The case for analysis, “Vodafone: Out of many, one” has shown an overall view of the company and show the companies good and bad position. The case study also showed the mobile phone business as a whole and explaining the challenge in the industry. Even though Vodafone are the biggest mobile network in the world, they still have their own problems.
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This report will explore the strategic analysis of Vodafone, the world’s biggest mobile network. Firstly, the report will discussed about the superior skills of Vodafone in acquiring companies and integrating them into their operations. Secondly, the report will show how well does Vodafone work with their strategic partners and doe they need full ownership to integrate companies successfully into the Vodafone way of operating.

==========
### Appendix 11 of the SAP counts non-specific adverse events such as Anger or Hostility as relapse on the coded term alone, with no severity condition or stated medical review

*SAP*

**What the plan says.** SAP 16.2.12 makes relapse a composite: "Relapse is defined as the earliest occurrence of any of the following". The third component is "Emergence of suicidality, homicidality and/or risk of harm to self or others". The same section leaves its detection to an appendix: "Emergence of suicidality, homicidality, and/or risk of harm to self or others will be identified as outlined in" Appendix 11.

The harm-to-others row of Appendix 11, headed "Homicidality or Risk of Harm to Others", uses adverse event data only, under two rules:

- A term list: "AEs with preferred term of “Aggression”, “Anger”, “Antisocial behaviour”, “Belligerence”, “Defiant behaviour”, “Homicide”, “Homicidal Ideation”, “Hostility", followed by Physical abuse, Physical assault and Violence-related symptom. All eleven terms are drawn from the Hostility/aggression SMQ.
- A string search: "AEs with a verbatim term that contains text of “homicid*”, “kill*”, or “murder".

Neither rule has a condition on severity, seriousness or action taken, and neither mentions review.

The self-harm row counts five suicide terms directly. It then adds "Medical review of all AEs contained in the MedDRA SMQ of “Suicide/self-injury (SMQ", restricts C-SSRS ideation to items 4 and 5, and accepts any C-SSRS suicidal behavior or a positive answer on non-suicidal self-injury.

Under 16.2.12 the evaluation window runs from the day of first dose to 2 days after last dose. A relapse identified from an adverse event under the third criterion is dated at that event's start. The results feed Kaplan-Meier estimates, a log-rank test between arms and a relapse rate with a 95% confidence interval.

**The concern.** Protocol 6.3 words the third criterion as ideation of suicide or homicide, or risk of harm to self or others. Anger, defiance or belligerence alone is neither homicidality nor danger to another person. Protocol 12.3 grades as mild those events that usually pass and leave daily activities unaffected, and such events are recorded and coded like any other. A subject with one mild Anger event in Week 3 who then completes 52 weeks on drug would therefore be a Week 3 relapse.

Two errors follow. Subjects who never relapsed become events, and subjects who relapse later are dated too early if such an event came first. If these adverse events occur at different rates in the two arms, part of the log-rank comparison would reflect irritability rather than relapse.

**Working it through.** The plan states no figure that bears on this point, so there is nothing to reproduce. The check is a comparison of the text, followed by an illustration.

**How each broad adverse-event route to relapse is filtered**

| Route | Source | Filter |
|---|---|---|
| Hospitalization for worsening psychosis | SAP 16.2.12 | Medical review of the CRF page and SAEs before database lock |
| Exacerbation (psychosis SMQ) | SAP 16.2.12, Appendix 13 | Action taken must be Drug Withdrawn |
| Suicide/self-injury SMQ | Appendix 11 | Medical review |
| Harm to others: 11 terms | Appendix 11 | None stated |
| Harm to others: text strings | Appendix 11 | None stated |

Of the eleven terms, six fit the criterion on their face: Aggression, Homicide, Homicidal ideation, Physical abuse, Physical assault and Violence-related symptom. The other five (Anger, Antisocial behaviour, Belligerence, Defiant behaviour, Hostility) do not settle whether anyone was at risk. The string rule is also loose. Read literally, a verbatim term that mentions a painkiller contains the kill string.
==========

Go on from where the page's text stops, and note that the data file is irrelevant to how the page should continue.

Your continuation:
Discussion about whether Vodafone should look for more strategic partners for expansion or focus on takeovers which result in wholly owned subsidiaries also will be explained in the report. This report will also discuss about Vodafone operational capabilities and how does the economics of the mobile phone market affect the strategy of Vodafone. Finally, the threats that need to be taken by Vodafone and their strategy to solve it.
Taking into consideration all the aspects which been discussed, the strategy Vodafone implement will prove to be very effective. As the segment they chose to target was one of which they are familiar to were able to use their own knowledge to identify the factors that needed to be addressed in order to appeal to the current challenging market (Johnson et al 2005).